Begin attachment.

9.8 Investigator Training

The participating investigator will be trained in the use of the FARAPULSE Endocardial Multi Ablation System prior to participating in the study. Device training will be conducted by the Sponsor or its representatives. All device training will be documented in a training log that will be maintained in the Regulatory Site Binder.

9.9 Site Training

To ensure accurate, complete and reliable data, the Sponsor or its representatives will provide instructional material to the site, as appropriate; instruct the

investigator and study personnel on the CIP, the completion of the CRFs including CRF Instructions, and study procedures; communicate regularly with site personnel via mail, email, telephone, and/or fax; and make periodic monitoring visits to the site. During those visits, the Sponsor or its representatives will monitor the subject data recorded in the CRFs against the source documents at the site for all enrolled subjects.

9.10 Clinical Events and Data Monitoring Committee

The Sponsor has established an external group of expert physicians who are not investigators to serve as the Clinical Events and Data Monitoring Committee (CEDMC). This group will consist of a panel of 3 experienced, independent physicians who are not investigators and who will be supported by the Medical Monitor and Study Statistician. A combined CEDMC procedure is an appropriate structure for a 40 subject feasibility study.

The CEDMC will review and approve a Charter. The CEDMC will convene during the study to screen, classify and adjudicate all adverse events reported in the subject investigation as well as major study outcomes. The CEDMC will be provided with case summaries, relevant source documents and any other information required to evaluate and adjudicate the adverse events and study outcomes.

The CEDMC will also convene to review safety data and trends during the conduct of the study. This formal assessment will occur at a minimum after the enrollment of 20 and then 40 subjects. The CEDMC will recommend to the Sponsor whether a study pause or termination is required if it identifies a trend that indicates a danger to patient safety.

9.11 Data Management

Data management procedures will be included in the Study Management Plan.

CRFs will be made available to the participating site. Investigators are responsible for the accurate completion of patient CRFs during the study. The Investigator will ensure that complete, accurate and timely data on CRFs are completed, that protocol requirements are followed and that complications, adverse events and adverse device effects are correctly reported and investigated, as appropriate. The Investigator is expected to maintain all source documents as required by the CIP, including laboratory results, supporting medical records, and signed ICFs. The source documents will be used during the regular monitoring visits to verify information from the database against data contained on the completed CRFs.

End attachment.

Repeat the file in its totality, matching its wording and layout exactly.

9.8 Investigator Training

The participating investigator will be trained in the use of the FARAPULSE Endocardial Multi Ablation System prior to participating in the study. Device training will be conducted by the Sponsor or its representatives. All device training will be documented in a training log that will be maintained in the Regulatory Site Binder.

9.9 Site Training

To ensure accurate, complete and reliable data, the Sponsor or its representatives will provide instructional material to the site, as appropriate; instruct the

investigator and study personnel on the CIP, the completion of the CRFs including CRF Instructions, and study procedures; communicate regularly with site personnel via mail, email, telephone, and/or fax; and make periodic monitoring visits to the site. During those visits, the Sponsor or its representatives will monitor the subject data recorded in the CRFs against the source documents at the site for all enrolled subjects.

9.10 Clinical Events and Data Monitoring Committee

The Sponsor has established an external group of expert physicians who are not investigators to serve as the Clinical Events and Data Monitoring Committee (CEDMC). This group will consist of a panel of 3 experienced, independent physicians who are not investigators and who will be supported by the Medical Monitor and Study Statistician. A combined CEDMC procedure is an appropriate structure for a 40 subject feasibility study.

The CEDMC will review and approve a Charter. The CEDMC will convene during the study to screen, classify and adjudicate all adverse events reported in the subject investigation as well as major study outcomes. The CEDMC will be provided with case summaries, relevant source documents and any other information required to evaluate and adjudicate the adverse events and study outcomes.

The CEDMC will also convene to review safety data and trends during the conduct of the study. This formal assessment will occur at a minimum after the enrollment of 20 and then 40 subjects. The CEDMC will recommend to the Sponsor whether a study pause or termination is required if it identifies a trend that indicates a danger to patient safety.

9.11 Data Management

Data management procedures will be included in the Study Management Plan.

CRFs will be made available to the participating site. Investigators are responsible for the accurate completion of patient CRFs during the study. The Investigator will ensure that complete, accurate and timely data on CRFs are completed, that protocol requirements are followed and that complications, adverse events and adverse device effects are correctly reported and investigated, as appropriate. The Investigator is expected to maintain all source documents as required by the CIP, including laboratory results, supporting medical records, and signed ICFs. The source documents will be used during the regular monitoring visits to verify information from the database against data contained on the completed CRFs.